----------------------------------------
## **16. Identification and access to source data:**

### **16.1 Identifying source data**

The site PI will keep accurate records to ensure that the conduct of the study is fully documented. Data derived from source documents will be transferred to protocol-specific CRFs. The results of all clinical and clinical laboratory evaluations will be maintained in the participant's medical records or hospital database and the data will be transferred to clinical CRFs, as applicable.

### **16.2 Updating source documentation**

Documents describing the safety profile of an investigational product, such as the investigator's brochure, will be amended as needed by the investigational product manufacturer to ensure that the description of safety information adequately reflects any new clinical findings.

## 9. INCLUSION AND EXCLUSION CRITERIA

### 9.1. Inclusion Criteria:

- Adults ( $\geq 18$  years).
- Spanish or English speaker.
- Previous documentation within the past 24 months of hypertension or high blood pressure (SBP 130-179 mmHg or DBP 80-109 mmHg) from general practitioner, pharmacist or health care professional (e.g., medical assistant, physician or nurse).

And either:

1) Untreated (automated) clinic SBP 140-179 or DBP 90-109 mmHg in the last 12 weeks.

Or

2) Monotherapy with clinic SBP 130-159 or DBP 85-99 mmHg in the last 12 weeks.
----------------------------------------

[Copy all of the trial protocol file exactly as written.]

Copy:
## **16. Identification and access to source data:**

### **16.1 Identifying source data**

The site PI will keep accurate records to ensure that the conduct of the study is fully documented. Data derived from source documents will be transferred to protocol-specific CRFs. The results of all clinical and clinical laboratory evaluations will be maintained in the participant's medical records or hospital database and the data will be transferred to clinical CRFs, as applicable.

### **16.2 Updating source documentation**

Documents describing the safety profile of an investigational product, such as the investigator's brochure, will be amended as needed by the investigational product manufacturer to ensure that the description of safety information adequately reflects any new clinical findings.

## 9. INCLUSION AND EXCLUSION CRITERIA

### 9.1. Inclusion Criteria:

- Adults ( $\geq 18$  years).
- Spanish or English speaker.
- Previous documentation within the past 24 months of hypertension or high blood pressure (SBP 130-179 mmHg or DBP 80-109 mmHg) from general practitioner, pharmacist or health care professional (e.g., medical assistant, physician or nurse).

And either:

1) Untreated (automated) clinic SBP 140-179 or DBP 90-109 mmHg in the last 12 weeks.

Or

2) Monotherapy with clinic SBP 130-159 or DBP 85-99 mmHg in the last 12 weeks.